LastDownloadTime: Year: 1601, Month 1, Day 1, Hour 0, Minute 0
After this is done, the User Profile Service will then overwrite the UserChoice value in the Registry with values specified in the XML file. If the user is a roaming profile that has been previously downloaded and the attendant GPO is set, the XML file is not even queried, so this is the source of the “FTA reset” process.
If we simply remove the OEMDefaultAssociations.xml file, will Ivanti UWM Environment Manager work for roaming of FTAs?
The answer is a resounding yes – removing the XML file allows us to use Ivanti UWM to roam the FTAs quickly and easily though the Personalization Server feature. There are just a couple of things to remember about this:-
a) On Windows 10, logging in for the first time on a device without the XML file will cause one of the aggressive UWP resets I mentioned earlier, with Edge being particularly aggressive. To avoid this, you could define the base FTAs in the default profile, or simply remove all the UWP apps including Edge. Once the first logon occurs though, this will no longer manifest.
b) When a Windows cumulative update or feature upgrade occurs, the XML file may well be replaced again. An easy way to avoid this is to use a Group Policy Preference File item or an Ivanti Self Heal Action (below) to avoid this happening.
FSLogix Profile Containers is a favourite technology of mine, and is essentially User Profile Disks with loads of extra features thrown in that makes it a product ready for enterprise use. And they don’t need any configuration to grab your FTAs and all other settings – simply add the Registry values to enable the feature, provide the path to the profile share, and it’s all ready to go. Here’s the settings I typically deploy in a GPO to get it up and running in minutes.
The Group Policy Object approach springs to mind first when we talk about enforcement, but we want this solution to work not only on Server 2012 R2 and Server 2016 for RDSH sessions, but also to enforce different settings for different groups. So GPO approach is out from the start, as it will only work on a machine-wide basis, enforcing the setting for every user that logs on to the machine and overriding any settings that may be user-defined. As it’s a machine setting, you can’t even “apply once then never re-apply” – there’s no user settings to reference to achieve this.
What you need is either a third-party tool (we’re going to look at Citrix WEM, PolicyPak and Ivanti UWM, specifically) or a bit of scripted fun.
Citrix Workspace Environment Management has an action that will set FTAs for you, which you can then apply on a granular basis according to user or group or many other variables. To be honest, it’s not the easiest to set up, but it does work.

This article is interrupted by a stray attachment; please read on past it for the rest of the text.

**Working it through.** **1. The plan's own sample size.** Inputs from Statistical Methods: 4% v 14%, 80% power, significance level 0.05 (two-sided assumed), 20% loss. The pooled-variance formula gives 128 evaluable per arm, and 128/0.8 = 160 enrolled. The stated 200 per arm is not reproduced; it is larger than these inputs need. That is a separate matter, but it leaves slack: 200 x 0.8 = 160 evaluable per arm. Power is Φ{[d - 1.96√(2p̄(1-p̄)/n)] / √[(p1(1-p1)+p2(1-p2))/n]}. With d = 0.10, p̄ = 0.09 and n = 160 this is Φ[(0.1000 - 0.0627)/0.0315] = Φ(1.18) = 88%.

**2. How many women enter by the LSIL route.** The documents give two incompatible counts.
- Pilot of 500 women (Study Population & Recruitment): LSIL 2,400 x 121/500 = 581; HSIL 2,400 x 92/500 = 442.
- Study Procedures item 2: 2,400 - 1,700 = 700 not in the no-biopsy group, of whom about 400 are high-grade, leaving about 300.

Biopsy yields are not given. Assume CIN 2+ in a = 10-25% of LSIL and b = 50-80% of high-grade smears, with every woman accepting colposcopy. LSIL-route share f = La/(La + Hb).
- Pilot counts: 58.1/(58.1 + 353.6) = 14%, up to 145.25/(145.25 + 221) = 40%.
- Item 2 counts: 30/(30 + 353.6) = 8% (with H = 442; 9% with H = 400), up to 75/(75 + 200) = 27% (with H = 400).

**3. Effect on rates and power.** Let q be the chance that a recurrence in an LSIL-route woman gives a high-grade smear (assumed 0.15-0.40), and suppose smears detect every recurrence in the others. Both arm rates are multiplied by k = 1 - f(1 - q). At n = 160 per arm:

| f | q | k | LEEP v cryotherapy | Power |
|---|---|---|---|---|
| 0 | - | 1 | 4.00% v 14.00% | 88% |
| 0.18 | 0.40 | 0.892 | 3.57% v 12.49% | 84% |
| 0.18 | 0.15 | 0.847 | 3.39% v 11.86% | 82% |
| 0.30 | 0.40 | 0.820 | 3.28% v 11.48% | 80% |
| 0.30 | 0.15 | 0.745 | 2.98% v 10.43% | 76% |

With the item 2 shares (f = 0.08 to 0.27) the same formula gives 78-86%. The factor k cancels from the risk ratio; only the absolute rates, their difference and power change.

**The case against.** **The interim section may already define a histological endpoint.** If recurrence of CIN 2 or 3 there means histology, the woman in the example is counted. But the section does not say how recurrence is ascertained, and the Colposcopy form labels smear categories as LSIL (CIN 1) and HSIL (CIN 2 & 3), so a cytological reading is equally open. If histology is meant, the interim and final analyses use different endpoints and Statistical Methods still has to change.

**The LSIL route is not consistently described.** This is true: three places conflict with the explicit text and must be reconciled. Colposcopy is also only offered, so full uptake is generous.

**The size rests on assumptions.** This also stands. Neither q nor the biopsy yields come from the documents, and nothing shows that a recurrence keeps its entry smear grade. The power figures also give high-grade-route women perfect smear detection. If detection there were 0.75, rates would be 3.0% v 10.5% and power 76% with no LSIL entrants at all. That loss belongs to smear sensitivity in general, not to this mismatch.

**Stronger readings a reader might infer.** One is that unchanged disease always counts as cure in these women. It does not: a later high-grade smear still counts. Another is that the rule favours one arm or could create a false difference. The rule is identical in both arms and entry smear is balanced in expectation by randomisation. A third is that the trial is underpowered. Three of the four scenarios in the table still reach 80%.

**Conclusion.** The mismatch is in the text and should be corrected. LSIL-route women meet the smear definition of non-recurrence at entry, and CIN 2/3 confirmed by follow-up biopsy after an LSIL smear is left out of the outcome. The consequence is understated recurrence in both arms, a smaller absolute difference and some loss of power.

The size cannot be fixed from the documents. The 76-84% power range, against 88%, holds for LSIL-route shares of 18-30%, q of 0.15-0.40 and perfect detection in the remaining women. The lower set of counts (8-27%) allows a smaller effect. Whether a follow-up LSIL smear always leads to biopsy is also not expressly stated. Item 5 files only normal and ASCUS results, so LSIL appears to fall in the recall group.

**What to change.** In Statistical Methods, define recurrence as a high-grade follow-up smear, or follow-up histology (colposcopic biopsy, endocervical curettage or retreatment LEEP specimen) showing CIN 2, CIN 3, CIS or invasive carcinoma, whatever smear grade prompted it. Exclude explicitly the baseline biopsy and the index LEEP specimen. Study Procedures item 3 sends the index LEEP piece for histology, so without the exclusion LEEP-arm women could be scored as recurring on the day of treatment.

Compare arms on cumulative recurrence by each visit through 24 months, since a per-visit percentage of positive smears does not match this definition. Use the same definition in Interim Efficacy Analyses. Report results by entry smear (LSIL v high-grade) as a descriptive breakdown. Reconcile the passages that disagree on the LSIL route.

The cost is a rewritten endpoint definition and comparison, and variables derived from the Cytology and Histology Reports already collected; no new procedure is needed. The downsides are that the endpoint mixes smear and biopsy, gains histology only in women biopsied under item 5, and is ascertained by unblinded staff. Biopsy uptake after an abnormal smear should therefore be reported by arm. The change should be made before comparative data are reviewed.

When you create an FTA in WEM, under Actions | File Associations, you have a number of parameters you must specify. Name, Description (optional), State and Extension are all self-explanatory
To locate the ProgId, log on to a device as a user, set the FTA(s) manually you want to enforce, and then open Registry Editor. Browse to HKCU\Software\Microsoft\Windows\CurrentVersion\Explorer\FileExts and open the key that corresponds to the FTA you have set (in this example, .pdf). Then open the UserChoice subkey. The ProgId value here is the one you want to populate in WEM.
Next select the Action. Most of the time this will be Open, there are also Edit and Print options here.
Next, go back to the Registry of the device you configured, this time armed with the ProgId value. Browse to HKLM\Software\Classes\[insert ProgId here]\shell\open\command and read the (Default) value from this key. The first part of the data here goes in the Target application box in WEM, the second part goes in the Command section. I have flagged these in the image below
So this would leave your completed File Type Association Action looking like this
Some people have reported setting and saving FTAs through WEM can be a little haphazard – James Kindon has a good blog on using them in conjunction with SetUserFTA (more on that below!) to get around this.
PolicyPak is also another product that can manage your FTAs on a per-group or per-user basis without any fuss. If you’re deploying FSLogix or UPD into a non-Citrix environment (or even a Citrix UPM environment without any WEM entitlement), PolicyPak is a great fit.
I like PolicyPak because it’s very lightweight and you simply add it onto your Group Policy implementation by installing an MMC snap-in to the Group Policy editor and a Group Policy Client-Side Extension on the Windows 10 machines. After that, you can access it through the GPMC and use it to extend your Group Policy implementation in all sorts of ways.
As for enforcing FTAs, you can set these up in much the same way as we did with Citrix WEM. PolicyPak is a bit more developed in this area though, because it allows you to choose from installed apps, UWP apps, pretty much whatever you want from a list, rather than having to specify directly. It’s also probably worth mentioning that PolicyPak can actually not just enforce the FTAs, but also prevent these settings from being changed by the user, giving an extra level of control.